Heinrich Faltermeier (1909 – 1999), born in Munich, took an apprenticeship as goldsmith from 1923 to 1927. He worked in Munich from 1927 to 1932 as a professional goldsmith, then went to Spain in 1933. After the outbreak of the Spanish Civil War, Faltermeier returned to Munich and went from 1936 to 1943 to the Academy of Fine Arts in Munich. Here he studied Art-history under professor Ernst Buschor and professor Hans Jantzen, Anatomy under professor Siegfried Mollier, and, as Meisterschühler, under professor Joseph Wackerle.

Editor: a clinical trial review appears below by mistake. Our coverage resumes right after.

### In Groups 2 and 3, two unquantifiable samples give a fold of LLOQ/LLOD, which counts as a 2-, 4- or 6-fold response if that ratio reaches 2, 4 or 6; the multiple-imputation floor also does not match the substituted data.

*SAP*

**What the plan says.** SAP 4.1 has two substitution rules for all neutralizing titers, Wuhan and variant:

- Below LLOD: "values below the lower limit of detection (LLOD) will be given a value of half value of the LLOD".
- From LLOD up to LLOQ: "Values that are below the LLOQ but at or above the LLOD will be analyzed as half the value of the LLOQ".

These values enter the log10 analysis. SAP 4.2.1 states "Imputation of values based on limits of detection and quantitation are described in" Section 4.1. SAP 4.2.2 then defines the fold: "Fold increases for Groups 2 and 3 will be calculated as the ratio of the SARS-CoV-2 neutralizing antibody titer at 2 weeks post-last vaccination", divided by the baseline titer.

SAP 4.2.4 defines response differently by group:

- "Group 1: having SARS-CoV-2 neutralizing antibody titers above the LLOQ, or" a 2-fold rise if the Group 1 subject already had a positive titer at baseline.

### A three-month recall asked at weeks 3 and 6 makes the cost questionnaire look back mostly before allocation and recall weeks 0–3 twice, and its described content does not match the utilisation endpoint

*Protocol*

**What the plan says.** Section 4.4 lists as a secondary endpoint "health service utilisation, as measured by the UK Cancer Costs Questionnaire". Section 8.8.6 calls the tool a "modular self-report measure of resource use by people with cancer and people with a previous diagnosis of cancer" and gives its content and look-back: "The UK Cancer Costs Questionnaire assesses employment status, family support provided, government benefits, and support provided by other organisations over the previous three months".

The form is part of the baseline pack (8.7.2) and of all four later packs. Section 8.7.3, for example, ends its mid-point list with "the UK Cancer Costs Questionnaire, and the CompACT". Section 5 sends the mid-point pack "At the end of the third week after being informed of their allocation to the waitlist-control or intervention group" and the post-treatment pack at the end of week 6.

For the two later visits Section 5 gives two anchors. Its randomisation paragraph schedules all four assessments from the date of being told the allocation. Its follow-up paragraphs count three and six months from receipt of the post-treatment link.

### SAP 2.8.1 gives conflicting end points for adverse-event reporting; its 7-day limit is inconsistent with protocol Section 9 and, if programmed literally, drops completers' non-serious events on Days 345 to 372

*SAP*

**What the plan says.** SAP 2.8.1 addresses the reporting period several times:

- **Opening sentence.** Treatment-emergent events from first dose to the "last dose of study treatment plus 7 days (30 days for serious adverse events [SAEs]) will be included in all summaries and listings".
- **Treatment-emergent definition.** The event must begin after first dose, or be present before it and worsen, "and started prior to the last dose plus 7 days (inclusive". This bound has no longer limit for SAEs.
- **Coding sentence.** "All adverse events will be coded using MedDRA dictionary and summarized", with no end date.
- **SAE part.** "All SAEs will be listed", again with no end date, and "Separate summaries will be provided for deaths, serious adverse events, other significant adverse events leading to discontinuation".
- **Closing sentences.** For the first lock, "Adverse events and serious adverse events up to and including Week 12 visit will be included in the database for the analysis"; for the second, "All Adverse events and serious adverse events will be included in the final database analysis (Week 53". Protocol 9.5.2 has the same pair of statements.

Faltermeier, who worked in marble, bronze and wood, was awarded the ‘Rom-Stipendium’ by the Ministery of Culture of Bavaria in 1938.
At the exhibition ‘Münchener Kunstausstellung 1941’ in the Maximilianeum, he displayed the marble bust ‘Sigrid‘ (depicted in the exhibition catalog). A year later he displayed at the ‘Münchener Kunstausstellung’ the relief ‘Meine Schwester’ (‘My Sister’). He participated in the ‘Grosse Berliner Kunst-Ausstellung’, Nationalgalerie, 1942, with the life-size bronze ‘Jüngling’ (‘Young Man’).